found in architectural styles in the public domain must also be factored out. See Ross II, 2013
WL 5461841, at *23; Trek Leasing, 66 Fed. Cl. at 12-16, 20-21. This process creates some
tension with the statutory language, which indicates that the protected aspects of architectural
works include “the overall form as well as the arrangement and composition of spaces and
elements in the design . . . .” § 101; see also H.R. Rep. No. 101-735 (1990), reprinted in 1990
U.S.C.C.A.N. 6935, 6949 (noting “creativity in architecture frequently takes the form of a
selection, coordination, or arrangement of unprotectible elements into an original, protectible
whole”). However, because Congress and the regulatory agency excluded individual standard
features and standard configuration of spaces from the definition of protected material, the court
concludes that these elements must be factored out before comparing the works for extrinsic
Logan also argues that this approach is inconsistent with Ross I. As noted above, in
Ross I the Fourth Circuit held that the extrinsic/intrinsic test for substantial similarity applies to
copyright infringement claims involving architectural works. Ross I, 496 F. App’x at 320. In the
course of that opinion, the Fourth Circuit noted
The effect of the district court's failure to apply this Court’s test for determining
substantial similarity is that throughout its analysis, the district court relied on its
finding that many of the similarities between the Bainbridge model and the Rubin
residence related to non-protected elements of those works. Thus, in segregating
these non-protected similarities, the district court deviated from the essential
principle of the intrinsic component of our two-part test, namely, that a court is not
to “set out to detect the disparities,” or engage in “analytic dissection of protected and
unprotected elements.” Universal Furniture, 618 F.3d at 436, 437.
Id. at 320. Logan’s argument fails to account for the fact that this language applies solely to the
intrinsic portion of the substantial similarity test. See id. (“[T]he district court deviated from the
essential principle of the intrinsic component of our two-part test . . . .” (emphasis added)).
Notwithstanding some rather broad language in Ross I, the opinion does not stand for the
proposition that Logan advocates here—that the district courts in this circuit may not
disaggregate the protected and unprotected elements of two architectural designs and compare
the works solely on the basis of the protected elements in the designs under the extrinsic portion
of the test.
In addition to factoring out the unprotected portions of the works, the court must also
identify the protected elements. Of course, truly original elements of the design are protected.
Feist, 499 U.S. at 348 (“Originality remains the sine qua non of copyright.”). However, when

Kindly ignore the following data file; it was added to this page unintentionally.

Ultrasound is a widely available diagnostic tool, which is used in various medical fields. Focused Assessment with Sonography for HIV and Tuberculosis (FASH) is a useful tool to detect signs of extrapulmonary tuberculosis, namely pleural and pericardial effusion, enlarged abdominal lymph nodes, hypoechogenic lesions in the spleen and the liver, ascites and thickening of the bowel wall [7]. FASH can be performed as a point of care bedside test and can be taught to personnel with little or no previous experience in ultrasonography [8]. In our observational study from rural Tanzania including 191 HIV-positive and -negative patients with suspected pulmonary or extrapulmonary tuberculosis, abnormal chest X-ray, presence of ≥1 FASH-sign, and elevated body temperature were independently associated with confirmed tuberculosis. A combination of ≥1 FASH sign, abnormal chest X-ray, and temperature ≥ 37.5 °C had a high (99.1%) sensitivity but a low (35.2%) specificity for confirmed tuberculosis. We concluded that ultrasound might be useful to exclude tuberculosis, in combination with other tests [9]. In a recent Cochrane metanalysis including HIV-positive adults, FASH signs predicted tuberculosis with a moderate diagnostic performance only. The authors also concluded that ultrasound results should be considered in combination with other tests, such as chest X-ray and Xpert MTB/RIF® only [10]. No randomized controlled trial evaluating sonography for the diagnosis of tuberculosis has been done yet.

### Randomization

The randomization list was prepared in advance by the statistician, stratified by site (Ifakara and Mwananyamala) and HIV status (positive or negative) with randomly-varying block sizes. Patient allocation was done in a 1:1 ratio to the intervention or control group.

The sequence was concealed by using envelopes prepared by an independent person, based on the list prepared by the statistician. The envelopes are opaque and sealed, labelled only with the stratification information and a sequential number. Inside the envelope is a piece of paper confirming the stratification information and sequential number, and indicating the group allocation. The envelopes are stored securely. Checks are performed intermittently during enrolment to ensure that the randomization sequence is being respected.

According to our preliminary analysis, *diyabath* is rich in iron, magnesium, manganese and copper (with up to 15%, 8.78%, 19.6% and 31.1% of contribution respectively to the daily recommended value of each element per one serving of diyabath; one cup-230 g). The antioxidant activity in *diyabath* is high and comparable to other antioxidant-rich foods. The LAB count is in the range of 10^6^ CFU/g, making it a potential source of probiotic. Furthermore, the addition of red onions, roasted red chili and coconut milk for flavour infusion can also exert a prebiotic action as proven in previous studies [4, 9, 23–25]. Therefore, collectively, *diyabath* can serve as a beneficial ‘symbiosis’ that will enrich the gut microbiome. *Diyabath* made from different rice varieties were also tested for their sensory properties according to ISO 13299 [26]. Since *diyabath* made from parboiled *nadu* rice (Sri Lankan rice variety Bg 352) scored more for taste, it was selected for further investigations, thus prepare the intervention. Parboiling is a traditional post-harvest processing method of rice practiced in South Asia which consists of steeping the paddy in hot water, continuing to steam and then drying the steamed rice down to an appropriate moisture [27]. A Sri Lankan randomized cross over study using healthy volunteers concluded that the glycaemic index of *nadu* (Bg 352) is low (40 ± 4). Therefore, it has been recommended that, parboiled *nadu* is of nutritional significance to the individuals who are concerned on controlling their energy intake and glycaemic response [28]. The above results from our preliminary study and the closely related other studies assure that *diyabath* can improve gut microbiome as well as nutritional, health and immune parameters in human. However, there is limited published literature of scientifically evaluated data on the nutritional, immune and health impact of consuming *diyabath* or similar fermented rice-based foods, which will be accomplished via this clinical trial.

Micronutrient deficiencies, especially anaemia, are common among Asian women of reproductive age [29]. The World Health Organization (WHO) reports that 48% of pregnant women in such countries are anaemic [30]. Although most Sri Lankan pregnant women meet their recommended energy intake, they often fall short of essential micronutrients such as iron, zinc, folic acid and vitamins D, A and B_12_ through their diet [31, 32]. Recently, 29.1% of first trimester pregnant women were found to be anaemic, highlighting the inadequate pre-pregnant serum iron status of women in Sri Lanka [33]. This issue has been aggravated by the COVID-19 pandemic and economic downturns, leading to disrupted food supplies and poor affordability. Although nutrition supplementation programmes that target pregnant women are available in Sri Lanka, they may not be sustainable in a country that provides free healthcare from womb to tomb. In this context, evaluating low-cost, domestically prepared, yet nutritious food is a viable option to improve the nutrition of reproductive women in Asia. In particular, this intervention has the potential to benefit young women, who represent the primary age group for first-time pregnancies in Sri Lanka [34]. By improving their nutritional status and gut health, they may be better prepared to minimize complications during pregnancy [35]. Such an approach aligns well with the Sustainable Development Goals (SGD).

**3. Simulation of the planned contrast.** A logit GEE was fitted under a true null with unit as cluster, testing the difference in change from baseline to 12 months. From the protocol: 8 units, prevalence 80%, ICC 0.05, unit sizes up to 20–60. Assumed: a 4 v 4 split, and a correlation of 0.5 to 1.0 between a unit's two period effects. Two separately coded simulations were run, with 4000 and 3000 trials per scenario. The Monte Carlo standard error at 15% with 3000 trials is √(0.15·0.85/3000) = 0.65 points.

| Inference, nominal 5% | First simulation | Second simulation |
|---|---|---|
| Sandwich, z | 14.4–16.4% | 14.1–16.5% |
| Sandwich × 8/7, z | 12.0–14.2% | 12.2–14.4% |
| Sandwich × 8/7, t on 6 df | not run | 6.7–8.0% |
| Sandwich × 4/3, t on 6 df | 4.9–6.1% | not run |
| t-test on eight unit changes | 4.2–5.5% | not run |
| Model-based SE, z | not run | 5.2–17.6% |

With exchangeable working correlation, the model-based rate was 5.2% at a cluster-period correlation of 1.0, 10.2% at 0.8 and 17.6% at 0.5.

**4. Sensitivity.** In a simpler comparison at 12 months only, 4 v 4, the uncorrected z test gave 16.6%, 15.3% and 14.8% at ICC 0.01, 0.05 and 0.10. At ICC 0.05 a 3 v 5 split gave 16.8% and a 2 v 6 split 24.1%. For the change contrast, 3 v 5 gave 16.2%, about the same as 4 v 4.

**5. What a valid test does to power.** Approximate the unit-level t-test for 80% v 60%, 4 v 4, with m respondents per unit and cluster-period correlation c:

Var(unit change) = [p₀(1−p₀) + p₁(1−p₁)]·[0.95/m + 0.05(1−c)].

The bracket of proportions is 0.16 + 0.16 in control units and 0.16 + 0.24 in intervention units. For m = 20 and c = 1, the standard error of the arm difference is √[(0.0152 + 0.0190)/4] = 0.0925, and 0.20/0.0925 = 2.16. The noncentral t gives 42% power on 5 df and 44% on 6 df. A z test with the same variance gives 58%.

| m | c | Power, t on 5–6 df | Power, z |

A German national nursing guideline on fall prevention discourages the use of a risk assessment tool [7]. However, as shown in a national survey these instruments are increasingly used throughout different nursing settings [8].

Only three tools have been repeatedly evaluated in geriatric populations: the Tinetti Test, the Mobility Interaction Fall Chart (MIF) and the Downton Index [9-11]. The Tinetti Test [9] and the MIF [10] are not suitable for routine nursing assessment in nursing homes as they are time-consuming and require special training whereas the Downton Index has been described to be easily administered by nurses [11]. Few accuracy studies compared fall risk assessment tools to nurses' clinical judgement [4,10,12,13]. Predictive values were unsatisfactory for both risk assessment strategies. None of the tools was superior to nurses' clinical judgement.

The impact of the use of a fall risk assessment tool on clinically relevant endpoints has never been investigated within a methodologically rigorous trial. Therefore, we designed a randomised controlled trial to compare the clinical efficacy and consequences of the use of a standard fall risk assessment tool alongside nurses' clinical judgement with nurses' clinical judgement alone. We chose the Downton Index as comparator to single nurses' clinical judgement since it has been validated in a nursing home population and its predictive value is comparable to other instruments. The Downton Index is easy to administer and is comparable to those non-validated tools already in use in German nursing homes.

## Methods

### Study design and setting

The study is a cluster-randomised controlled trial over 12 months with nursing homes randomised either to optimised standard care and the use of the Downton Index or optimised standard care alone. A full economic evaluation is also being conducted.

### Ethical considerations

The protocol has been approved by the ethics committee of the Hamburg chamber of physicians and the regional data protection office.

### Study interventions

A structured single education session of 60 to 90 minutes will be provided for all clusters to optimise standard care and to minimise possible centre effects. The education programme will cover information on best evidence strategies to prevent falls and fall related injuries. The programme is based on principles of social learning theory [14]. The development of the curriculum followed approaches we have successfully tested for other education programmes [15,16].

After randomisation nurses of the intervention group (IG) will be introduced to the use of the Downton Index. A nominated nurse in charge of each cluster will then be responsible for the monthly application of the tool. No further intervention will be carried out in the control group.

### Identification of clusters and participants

dealing with standard features and architectural styles in the public domain, truly original
elements may be hard to find. See Ross II, 2013 WL 5461841, at *21-23; Trek Leasing, 66 Fed.
Cl. at 12-16, 20-21. As noted above, the statutory language suggests “the arrangement and
composition of spaces and elements in the design” are protected. § 101. However, the
“arrangement and composition of spaces and elements” cannot be defined at such a high level of
generality that the plaintiff claims infringement of an unprotected idea or concept. See Ale
House, 205 F.3d at 143 (“[The plaintiff] appears to be claiming, not that [the defendant]
infringed on a particular plan, but that it copied the concept of using an island or peninsulashaped bar to bisect a seating area which has booths on one side and stool seating on the other.
But at this level of generality, the [plaintiff’s] design is nothing more than a concept, as distinct
from an original form of expression, and is not copyrightable.”); see also Howard v. Sterchi, 974
F.2d 1272, 1276 (11th Cir. 1992) (“[A]though the floor plans are visually similar and the layout
is generally the same, the dissimilarities are significant, particularly the roof lines, the bay
window and the dimensions. . . . [T]he variety of ways a . . . rectangle can be divided . . . is finite.
In architectural plans of this type, modest dissimilarities are more significant than they may be in
other types of art works.”). For this reason, analyzing the “arrangement and composition of
spaces and elements” for extrinsic similarity in the context of works that borrow heavily from the
public domain requires a relatively precise definition of this statutory language.
In Ale House, the Fourth Circuit relied on differences between the “size and proportion
of the seating areas,” the “placement of the pool tables” and the “dimensions and proportions” of
the bars in holding that the plans were not substantially similar. See Ale House, 205 F.3d at 143.
Relying on Ale House, the court construes the statutory language “the arrangement and
composition of spaces and elements” as referring primarily to the size, dimensions, and
proportions of the spaces in a copyrighted design, at least in the context of works that borrow